Nonetheless, our faith assures us that God is always communicating God’s will to us. God’s message is consistent, sure, and irrefutable. The Letter to the Ephesians summarizes God’s intentions for us: “God has given us the wisdom to understand fully the mystery, the plan to be decreed in Christ in the fullness of time: to bring all things into one in him, in the heavens and on the earth” (1:9-10). 

That’s the plan! And every “sign” that comes from God simply reminds us that ultimately our vocation will be a means to a lasting union with God. So that we are not alone on this journey, Jesus gives us the Holy Spirit to guide us on the way. In fact, the Holy Spirit teaches us how to read the “signs” that point us in the right direction. Here are five of the “signposts” I have noticed on the discernment journey. 


Saint Ignatius of Loyola teaches in his Spiritual Exercises that when your own will is aligned with God’s will, you shall know great consolation. God’s will is completely directed toward allowing you to know God and being able to love God in return. Thus, Ignatius writes, “Our only desire and our one choice should be this: I want and I choose what better leads to God’s deepening life in me” (no. 23). 

God would not call you to consecrated religious life and then not somehow reveal that vocation. Rather than some sort of external sign, the Ignatian tradition says that a deep inner peace is the truest one. Over and over I have seen young women feeling a great sense of unrest in their discernment process, but when they finally surrender and say “yes” to what their heart tells them is God’s plan, they experience a profound peace. The pivotal moment comes when discerners recognize that God is not calling them to be anyone other than their best selves. One woman described this sense to me when she said, “I feel like I just came home to myself.” A peace like no other or, as Jesus says, “a peace the world cannot give” (John 14:27), is the first “sign” that you have found God’s will.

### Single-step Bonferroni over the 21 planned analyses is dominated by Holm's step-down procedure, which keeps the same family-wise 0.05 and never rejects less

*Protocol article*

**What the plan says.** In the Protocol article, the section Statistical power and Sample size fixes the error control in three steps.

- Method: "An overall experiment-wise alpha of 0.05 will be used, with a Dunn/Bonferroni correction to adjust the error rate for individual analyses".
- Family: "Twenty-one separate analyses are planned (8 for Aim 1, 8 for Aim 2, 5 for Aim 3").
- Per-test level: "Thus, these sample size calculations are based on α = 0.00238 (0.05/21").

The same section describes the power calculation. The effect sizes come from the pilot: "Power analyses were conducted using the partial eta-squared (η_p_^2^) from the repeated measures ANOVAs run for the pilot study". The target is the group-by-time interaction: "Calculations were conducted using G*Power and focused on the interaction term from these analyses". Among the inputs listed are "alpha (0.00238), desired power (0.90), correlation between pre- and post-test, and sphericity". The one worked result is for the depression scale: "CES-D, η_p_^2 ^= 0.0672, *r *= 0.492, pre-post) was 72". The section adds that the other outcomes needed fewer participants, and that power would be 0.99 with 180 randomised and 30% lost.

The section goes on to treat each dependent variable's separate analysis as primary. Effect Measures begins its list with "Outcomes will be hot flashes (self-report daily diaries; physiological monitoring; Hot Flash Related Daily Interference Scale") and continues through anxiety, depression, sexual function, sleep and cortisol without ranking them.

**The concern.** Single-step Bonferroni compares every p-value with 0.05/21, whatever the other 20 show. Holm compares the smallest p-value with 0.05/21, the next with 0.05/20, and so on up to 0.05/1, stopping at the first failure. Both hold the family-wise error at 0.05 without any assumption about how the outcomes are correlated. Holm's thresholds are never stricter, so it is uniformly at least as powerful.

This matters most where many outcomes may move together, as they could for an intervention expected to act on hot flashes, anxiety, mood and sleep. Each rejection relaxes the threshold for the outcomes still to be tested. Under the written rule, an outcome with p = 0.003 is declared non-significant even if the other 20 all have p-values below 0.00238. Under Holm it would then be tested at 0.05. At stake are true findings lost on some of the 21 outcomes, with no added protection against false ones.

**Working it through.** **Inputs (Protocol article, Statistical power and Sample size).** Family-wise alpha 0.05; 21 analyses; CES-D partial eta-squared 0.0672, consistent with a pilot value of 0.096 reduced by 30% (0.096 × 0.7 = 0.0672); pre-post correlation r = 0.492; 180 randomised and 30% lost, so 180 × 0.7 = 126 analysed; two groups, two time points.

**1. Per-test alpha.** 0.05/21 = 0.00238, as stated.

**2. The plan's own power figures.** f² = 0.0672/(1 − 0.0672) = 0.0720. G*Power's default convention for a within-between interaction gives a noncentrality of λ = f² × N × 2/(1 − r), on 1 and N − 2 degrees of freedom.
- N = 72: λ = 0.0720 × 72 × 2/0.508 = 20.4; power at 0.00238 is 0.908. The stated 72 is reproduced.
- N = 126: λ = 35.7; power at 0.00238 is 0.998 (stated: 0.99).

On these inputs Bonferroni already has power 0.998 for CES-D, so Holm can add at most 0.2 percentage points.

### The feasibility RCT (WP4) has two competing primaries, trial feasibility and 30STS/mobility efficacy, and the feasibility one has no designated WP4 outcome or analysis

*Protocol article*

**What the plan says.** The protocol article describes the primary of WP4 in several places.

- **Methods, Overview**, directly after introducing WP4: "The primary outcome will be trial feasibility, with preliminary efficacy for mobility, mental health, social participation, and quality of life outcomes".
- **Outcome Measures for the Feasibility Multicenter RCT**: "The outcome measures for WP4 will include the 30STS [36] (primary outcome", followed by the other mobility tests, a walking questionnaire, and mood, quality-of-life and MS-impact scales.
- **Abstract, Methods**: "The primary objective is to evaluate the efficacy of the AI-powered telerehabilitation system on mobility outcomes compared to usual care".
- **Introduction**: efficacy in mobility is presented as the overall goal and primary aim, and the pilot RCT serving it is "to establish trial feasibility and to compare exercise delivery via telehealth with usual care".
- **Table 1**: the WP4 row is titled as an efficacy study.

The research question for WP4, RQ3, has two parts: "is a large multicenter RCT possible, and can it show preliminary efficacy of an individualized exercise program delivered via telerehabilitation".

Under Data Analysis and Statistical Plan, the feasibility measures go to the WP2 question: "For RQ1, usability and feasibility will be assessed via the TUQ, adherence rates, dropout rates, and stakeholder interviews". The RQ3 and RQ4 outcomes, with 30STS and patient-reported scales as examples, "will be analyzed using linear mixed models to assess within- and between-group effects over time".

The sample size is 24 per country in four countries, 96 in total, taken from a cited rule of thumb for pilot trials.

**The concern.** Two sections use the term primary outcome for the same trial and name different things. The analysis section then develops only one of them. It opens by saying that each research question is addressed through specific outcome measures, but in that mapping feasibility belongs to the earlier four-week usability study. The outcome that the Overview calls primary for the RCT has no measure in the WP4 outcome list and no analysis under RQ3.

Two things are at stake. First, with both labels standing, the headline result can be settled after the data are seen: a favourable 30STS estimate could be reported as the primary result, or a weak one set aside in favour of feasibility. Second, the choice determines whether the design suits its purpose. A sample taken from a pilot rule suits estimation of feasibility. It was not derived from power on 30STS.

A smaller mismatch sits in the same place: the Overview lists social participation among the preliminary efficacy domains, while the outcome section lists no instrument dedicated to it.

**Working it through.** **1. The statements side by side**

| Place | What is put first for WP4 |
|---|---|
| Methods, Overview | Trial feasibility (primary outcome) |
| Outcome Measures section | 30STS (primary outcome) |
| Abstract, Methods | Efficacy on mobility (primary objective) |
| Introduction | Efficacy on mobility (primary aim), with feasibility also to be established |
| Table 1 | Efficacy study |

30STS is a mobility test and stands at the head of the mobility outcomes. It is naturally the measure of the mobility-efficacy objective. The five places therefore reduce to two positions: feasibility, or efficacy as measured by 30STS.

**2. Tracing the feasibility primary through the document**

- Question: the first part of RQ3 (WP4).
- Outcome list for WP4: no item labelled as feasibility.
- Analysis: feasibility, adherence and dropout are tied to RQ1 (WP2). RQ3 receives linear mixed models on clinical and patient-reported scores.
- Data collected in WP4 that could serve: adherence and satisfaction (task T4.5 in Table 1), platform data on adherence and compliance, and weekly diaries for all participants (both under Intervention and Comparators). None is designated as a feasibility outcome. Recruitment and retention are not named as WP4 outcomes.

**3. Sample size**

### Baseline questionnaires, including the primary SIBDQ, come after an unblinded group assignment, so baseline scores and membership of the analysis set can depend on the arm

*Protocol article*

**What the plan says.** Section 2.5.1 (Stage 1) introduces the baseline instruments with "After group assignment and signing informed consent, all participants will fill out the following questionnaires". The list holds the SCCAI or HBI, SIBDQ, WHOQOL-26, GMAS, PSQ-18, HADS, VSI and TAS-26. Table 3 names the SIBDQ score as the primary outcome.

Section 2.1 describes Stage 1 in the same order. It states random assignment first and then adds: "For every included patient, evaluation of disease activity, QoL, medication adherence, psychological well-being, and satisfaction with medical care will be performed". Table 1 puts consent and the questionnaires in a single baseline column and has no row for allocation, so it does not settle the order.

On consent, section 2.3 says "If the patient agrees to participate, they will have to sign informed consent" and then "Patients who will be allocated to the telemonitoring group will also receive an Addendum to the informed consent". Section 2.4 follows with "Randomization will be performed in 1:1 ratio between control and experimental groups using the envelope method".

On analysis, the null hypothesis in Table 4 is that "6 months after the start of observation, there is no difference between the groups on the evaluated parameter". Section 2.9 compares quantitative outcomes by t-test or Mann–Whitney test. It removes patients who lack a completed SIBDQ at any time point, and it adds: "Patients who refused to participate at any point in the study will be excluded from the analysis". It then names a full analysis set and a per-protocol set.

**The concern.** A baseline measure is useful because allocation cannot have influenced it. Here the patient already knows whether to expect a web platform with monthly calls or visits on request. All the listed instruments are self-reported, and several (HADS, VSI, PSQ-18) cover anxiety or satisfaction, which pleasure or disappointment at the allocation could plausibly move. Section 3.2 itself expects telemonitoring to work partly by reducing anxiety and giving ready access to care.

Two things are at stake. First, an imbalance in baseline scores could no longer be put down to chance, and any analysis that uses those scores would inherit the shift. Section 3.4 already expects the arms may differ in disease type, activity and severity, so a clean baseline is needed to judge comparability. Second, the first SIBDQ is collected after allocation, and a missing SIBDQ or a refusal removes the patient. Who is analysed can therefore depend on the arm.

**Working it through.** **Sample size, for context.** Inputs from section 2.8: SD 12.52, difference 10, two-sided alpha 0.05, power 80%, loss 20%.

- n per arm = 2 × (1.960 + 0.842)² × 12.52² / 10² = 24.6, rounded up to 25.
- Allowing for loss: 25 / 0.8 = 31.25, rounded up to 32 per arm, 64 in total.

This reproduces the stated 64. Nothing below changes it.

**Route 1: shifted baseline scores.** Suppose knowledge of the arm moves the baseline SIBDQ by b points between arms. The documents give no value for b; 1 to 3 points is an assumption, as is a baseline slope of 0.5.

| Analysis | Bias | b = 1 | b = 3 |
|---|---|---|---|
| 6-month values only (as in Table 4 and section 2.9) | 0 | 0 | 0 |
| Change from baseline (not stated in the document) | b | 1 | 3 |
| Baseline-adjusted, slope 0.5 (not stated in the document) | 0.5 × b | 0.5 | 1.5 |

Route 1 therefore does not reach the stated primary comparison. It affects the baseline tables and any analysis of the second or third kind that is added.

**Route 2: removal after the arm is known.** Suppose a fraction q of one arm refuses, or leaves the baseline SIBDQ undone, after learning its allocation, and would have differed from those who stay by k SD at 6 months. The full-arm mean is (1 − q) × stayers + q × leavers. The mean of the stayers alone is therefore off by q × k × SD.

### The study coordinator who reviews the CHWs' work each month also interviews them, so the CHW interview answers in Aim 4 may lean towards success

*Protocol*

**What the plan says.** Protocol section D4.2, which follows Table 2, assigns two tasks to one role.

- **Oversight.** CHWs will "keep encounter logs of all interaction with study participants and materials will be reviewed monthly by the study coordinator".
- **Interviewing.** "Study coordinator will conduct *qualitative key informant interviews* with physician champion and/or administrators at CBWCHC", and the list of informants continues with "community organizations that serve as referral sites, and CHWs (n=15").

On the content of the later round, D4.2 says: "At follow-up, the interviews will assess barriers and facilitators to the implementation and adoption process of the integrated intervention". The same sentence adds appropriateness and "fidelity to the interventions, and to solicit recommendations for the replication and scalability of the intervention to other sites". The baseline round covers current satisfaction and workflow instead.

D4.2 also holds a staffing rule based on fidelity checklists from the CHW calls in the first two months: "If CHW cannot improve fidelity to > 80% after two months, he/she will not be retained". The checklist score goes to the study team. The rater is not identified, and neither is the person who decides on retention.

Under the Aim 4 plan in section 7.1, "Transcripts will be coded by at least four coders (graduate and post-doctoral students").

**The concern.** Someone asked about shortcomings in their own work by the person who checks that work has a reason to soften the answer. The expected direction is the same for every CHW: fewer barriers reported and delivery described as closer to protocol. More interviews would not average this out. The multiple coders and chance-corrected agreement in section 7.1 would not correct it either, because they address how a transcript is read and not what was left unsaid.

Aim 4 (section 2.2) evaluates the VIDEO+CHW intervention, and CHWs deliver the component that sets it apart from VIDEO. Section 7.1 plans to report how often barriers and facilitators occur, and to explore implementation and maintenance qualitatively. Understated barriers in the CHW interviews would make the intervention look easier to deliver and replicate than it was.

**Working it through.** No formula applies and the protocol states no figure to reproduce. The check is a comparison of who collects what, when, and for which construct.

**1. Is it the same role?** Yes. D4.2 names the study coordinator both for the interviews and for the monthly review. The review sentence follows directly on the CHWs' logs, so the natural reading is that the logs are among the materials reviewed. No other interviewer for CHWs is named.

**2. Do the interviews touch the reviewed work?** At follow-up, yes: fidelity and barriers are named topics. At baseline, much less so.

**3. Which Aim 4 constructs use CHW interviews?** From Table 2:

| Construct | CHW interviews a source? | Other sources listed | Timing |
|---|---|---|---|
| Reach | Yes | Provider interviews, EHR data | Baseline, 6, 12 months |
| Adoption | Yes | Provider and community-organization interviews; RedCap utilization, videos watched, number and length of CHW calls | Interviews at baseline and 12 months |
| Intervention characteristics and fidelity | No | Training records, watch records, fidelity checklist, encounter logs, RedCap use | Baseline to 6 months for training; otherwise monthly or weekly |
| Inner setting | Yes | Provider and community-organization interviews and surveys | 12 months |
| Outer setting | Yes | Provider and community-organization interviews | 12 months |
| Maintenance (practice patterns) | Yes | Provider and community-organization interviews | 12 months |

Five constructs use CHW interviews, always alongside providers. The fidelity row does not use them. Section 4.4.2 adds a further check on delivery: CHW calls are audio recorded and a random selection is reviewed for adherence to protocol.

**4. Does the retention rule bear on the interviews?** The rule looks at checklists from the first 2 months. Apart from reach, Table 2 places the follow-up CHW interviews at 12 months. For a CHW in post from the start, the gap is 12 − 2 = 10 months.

The second sign is also integral to the Ignatian spiritual tradition: your own deepest desires do in fact reflect God’s deepest desires for you. A young woman tearfully once said to me: “I so hope God is calling me to religious life! I want nothing more than to give my life completely to Him!” “So why are you still so conflicted?” I asked. “Because,” she sighed, “what if that’s not where God is calling me?” Ignatius assures us that God has placed God’s deepest desires for us within our own hearts. Ask yourself: “Would I be disappointed if God were not calling me to religious life?” 

In order to know what you really desire, moreover, you have to get beyond all the cultural messages that tell you what “should” make you happy. You might need to get beyond your family’s expectations of who you “could” be. Through silence and prayer, you will gradually come to hear that quiet voice within and, with God’s grace, have the courage to trust that these deep inner longings are really from God. 

Often in the beginning men and women called to religious life resist God’s promptings. Even Saint Peter cried, “Leave me, Lord! I am a sinful man!” (Luke 5:8). Yet, if we’re really honest with ourselves, there is a subtle attraction to this life. We are drawn to consecrating ourselves to Christ, to praying in common, living in a loving community, and witnessing to the gospel in a radical way. Through good spiritual direction, prayer, and silence, you can come to name your deepest desire that just might be to leave all behind and answer Jesus’ invitation to “follow me” (Luke 5:27). 


Another “sign” that God might be calling someone to religious life is that gradually the impossible becomes possible. If God is calling you, then would God not give you whatever graces and gifts are needed for that to happen? Nonetheless, that does not mean the road is always perfectly smooth. Sometimes there are obstacles—some of our own making and some from outside of us.